Dr. Ciro de Quadros, Global immunization advocate and leader
Dr. Ciro de Quadros, Global immunization advocate and Leader
1Consultant Epidemiologist, Geneva, Switzerland
Robin Biellik, Consultant Epidemiologist, Geneva, Switzerland
Dr. Ciro de Quadros, global immunization advocate and leader, passed away quietly in Washington DC last night, May 28, 2014. He fought a long battle with cancer. For those of you who, like myself, had the privilege to work directly with Ciro, I am sure you share with me the sense of loss of this inspiring public health leader. For those of you who did not know him, Ciro is, to a large extent, the reason why immunization has been such a resounding public health success. Inspired by his experience of working on smallpox eradication (much of it in the Horn of Africa), and energized by the success of polio elimination under his leadership in the Region of the Americas, he became a forceful advocate and dedicated supporter of measles and then rubella elimination. Most of the elimination strategies and we follow today were proposed, tested and proven in the Americas under Ciro's direction.
Ciro was born in the state of Rio Grande do Sul in Brazil in 1940. Ciro was at the fore-front of global efforts to control, eliminate or eradicate vaccine-preventable diseases for nearly 4 decades, most of that time as Director of the Expanded Programme on Immunization (EPI) at the Pan-American Health Organization (PAHO). In 2003, Ciro joined the Sabin Vaccine Institute, a non-profit organization honoring the legacy of Albert Sabin, developer of the oral polio vaccine (OPV).
Ciro was also a keen advocate for the introduction of new vaccines, e.g. rotavirus, rubella, human papilloma virus, pneumococcal and others, and on issues related to the sustainability of national immunization programs. He was also a member of the faculty at Johns Hopkins School of Hygiene and Public Health and the School of Medicine of the George Washington University. He has been deservedly awarded many honours and prizes available (except maybe the Nobel Peace Prize), and has accepted them all with his characteristic humour and humility.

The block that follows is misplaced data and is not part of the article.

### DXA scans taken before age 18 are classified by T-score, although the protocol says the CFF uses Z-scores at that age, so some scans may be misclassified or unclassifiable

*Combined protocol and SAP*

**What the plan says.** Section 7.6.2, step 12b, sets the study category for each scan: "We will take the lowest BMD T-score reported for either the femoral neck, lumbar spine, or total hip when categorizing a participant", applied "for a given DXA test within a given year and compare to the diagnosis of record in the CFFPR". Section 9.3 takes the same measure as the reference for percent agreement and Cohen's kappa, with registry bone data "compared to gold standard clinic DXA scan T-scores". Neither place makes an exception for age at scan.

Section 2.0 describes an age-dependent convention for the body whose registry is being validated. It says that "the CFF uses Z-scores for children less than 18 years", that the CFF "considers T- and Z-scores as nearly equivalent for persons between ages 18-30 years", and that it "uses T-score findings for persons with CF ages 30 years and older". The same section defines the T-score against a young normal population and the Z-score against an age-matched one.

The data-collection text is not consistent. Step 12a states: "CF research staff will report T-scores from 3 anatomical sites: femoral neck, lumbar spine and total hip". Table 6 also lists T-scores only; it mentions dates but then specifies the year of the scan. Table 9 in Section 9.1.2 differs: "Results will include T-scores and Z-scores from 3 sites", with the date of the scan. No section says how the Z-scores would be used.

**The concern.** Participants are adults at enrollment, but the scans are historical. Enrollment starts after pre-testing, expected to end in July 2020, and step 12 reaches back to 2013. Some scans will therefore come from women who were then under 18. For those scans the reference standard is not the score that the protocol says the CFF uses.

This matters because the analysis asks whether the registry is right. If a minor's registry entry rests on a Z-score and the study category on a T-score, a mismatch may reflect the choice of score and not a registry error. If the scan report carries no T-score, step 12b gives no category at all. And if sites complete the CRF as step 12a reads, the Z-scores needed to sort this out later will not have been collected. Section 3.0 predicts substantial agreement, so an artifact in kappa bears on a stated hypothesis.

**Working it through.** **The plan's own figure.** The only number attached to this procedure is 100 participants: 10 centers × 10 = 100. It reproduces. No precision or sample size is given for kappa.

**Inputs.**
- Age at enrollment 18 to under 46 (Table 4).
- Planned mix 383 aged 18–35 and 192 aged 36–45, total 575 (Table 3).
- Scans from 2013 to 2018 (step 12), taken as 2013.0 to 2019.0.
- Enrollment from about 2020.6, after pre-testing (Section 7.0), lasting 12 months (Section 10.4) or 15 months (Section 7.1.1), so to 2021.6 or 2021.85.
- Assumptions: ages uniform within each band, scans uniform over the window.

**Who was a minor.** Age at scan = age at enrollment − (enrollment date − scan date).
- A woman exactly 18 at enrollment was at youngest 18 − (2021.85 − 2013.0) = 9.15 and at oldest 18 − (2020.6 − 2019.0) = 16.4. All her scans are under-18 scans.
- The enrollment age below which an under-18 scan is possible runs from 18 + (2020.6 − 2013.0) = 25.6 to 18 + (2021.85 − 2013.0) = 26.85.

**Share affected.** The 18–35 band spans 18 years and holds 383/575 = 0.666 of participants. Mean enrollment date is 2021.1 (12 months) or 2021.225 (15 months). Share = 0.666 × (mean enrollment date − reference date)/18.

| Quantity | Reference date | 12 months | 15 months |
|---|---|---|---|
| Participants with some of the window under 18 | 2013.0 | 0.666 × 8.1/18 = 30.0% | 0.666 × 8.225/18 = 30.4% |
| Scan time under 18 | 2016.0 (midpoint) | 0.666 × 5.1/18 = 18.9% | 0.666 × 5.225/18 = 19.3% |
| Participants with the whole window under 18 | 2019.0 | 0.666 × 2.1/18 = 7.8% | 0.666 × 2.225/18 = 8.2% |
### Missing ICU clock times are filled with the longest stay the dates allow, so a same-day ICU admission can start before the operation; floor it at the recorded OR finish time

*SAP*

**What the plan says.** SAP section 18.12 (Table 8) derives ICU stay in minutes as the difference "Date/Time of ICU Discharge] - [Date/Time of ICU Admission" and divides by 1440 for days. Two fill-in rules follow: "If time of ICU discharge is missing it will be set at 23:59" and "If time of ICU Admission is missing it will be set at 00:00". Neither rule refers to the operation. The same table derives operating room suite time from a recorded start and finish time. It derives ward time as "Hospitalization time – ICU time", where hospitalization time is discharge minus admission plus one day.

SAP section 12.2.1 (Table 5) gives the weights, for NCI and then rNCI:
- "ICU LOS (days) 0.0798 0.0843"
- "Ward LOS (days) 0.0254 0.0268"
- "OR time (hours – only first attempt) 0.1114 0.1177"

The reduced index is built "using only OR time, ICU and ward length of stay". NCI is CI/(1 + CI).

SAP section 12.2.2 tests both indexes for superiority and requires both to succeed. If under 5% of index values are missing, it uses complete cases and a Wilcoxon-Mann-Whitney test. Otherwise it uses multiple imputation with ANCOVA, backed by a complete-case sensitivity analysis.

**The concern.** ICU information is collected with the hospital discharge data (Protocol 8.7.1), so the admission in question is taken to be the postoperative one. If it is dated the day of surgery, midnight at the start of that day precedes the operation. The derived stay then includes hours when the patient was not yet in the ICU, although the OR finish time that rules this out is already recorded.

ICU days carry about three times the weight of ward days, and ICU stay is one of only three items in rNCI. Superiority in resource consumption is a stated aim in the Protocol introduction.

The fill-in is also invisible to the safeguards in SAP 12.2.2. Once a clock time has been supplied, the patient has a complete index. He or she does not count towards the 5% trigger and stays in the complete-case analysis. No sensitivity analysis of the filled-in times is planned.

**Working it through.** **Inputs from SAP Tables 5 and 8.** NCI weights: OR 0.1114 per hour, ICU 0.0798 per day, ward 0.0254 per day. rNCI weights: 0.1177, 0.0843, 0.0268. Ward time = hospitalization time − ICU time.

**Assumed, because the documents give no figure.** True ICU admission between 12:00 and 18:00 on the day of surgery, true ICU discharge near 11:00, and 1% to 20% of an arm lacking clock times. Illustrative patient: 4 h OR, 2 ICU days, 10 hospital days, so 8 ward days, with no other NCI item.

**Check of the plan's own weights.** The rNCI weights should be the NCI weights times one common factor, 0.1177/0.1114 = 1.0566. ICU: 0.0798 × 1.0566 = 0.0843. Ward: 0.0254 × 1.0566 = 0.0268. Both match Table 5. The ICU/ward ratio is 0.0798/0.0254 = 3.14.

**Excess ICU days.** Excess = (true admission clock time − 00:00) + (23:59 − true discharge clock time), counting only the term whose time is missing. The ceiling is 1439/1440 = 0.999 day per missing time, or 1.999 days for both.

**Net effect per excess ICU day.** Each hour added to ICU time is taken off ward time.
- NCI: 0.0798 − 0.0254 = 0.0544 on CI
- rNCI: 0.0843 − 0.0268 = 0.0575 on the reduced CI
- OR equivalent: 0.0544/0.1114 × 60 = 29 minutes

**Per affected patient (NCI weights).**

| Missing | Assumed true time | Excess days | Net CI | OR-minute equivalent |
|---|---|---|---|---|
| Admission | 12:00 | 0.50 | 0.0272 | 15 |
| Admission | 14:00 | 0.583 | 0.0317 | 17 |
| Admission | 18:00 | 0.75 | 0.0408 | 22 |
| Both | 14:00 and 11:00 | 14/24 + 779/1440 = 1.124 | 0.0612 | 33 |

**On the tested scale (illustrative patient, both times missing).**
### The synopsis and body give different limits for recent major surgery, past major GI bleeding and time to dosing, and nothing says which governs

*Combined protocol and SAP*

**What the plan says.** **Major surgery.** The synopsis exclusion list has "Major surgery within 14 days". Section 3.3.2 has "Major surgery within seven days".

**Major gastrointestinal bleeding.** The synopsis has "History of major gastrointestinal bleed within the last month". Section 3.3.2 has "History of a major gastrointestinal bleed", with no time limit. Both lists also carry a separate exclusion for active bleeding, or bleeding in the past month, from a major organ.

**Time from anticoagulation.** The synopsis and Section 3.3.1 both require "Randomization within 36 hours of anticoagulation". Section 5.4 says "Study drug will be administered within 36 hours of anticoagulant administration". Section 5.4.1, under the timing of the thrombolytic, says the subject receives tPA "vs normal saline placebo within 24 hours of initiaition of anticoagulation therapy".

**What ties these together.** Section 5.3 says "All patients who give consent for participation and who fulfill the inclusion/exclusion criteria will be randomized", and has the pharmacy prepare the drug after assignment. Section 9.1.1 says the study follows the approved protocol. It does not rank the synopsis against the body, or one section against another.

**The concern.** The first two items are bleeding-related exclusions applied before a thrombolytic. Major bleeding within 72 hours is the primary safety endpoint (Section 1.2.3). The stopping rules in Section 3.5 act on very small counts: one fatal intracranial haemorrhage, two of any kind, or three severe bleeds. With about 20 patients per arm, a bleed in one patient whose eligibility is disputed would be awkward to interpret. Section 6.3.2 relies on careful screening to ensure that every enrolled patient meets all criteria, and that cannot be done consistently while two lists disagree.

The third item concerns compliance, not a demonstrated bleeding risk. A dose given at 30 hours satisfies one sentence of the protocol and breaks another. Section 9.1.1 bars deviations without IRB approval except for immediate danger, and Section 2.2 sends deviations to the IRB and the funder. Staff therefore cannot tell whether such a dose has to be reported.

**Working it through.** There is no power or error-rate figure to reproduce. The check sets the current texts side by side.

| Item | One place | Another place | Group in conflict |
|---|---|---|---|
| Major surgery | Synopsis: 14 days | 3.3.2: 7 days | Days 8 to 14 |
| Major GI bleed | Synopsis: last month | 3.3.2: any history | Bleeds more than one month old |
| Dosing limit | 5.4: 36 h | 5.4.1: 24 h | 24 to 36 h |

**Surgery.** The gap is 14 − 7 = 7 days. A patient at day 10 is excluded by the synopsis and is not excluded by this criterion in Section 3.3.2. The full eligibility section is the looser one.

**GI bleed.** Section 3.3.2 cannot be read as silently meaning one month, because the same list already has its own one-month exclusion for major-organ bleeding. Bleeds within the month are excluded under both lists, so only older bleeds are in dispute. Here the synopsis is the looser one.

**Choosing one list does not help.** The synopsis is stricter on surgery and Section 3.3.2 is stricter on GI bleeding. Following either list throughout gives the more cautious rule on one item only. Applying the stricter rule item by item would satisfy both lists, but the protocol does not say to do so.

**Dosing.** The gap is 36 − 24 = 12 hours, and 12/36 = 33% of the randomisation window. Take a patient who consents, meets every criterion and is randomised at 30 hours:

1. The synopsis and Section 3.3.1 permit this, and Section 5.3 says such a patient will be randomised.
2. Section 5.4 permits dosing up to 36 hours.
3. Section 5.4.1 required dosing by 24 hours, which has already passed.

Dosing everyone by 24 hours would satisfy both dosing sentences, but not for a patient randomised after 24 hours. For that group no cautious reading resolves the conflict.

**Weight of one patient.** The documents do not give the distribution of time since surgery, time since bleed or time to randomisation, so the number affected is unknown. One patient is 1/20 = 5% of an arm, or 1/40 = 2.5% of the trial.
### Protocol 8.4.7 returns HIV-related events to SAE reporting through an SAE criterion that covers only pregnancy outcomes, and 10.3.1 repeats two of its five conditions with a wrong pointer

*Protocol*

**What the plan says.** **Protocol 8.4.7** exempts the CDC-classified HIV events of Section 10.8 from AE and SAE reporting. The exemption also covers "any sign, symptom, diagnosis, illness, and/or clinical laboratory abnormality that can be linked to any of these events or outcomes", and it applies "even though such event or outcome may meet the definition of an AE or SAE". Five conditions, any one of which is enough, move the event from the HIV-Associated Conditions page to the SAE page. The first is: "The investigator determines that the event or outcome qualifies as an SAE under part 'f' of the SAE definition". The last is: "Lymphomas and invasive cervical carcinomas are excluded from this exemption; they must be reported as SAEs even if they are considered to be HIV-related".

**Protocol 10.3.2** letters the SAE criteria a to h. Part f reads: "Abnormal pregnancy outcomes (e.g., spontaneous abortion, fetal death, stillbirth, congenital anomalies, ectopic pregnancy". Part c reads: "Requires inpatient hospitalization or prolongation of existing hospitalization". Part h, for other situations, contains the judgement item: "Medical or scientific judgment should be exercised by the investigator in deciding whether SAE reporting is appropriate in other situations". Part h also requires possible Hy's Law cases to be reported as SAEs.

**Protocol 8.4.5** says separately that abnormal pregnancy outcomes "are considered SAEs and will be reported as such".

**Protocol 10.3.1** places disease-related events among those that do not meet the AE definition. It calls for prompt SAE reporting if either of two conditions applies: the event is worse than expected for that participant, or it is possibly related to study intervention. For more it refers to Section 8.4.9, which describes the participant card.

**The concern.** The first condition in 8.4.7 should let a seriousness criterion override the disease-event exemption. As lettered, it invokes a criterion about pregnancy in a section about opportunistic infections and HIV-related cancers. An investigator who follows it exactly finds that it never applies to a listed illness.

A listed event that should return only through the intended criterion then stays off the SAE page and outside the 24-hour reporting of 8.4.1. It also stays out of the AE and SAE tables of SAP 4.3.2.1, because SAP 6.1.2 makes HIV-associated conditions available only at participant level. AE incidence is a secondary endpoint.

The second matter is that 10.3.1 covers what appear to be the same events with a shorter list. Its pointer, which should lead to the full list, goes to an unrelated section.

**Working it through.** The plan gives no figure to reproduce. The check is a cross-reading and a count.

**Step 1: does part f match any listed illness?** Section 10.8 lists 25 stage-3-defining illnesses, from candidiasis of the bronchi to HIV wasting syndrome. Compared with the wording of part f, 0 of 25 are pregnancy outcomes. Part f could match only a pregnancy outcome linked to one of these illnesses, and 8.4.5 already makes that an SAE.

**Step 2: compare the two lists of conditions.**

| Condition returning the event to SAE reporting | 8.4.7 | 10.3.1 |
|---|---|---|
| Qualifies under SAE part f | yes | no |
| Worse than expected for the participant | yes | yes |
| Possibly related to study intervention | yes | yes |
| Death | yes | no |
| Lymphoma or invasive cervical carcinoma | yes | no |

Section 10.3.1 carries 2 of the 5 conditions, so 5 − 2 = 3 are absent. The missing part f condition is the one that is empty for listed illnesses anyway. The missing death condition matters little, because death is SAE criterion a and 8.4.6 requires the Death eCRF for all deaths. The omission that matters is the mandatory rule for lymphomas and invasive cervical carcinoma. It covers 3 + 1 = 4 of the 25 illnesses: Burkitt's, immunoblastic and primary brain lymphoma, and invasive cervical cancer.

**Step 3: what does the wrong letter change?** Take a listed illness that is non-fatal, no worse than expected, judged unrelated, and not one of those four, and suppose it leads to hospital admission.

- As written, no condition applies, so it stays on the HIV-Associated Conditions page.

All that I can realistically add is a few words from the perspective of a European vaccine-preventable disease (VPD) epidemiologist who worked for him. I had that privilege for 4 years from 1987 to 1991.
When I was in my 2nd year at CDC as an Epidemic Intelligence Service (EIS) Officer with the then Division of Immunization, Ciro requested a Spanish-speaking epidemiologist for a special mission. PAHO had introduced the use of an indicator of surveillance sensitivity for suspected polio (acute flaccid paralysis, or AFP) and, at that time, the minimum performance expected from all countries was to find at least 1 case of AFP per 100,000 population (the indicator has since been refined). However, Mexico and Central America claimed that it was impossible to find so many cases so the indicator was not broadly applicable. Ciro sent me to Mexico and Central America to undertake active case searches where I found hundreds of unreported AFP cases, proving that the indicator was indeed valid. When I graduated from EIS, Ciro offered me a job, which I gladly accepted. Ciro hired me as Inter-Country EPI Advisor for the "Southern Cone" (Argentina, Brazil, Chile, Paraguay and Uruguay) based at the PAHO's office in Brasilia, Brazil. The next 4 years were inspirational. I learned as much or more from the public health experts at the Brazilian Ministry of Health and State Health Departments than they learned from me. Thanks to Ciro, I learned many innovations in EPI including the computerization and electronic transmission of VPD surveillance data, how to plan and implement national immunization days (NIDs), and effective mechanisms for strengthening routine immunization service delivery. I also had the privilege to assist in a study to optimize the global formulation of OPV. The last case of polio occurred on my watch in 1989 in northeast Brazil, and the first steps were taken on the road to eliminate measles.
Ciro invested deeply in his staff and molded them into a family, to which we were very proud to belong. In public, he always defended his staff in a most professional manner. In private, he might express dissatisfaction if someone had not implemented the work to his high standards, but any rebuke would remain strictly out of the public view. In this way, morale among the staff always remained very high.
Ciro's legacy will remain with us all for decades to come, as we continue to work with diligence and enthusiasm towards his vision, that is, a World free of vaccine-preventable diseases.
|The Pan African Medical Journal articles are archived on Pubmed Central. Access PAMJ archives on PMC here|
Volume 26 (Jan - Apr 2017)
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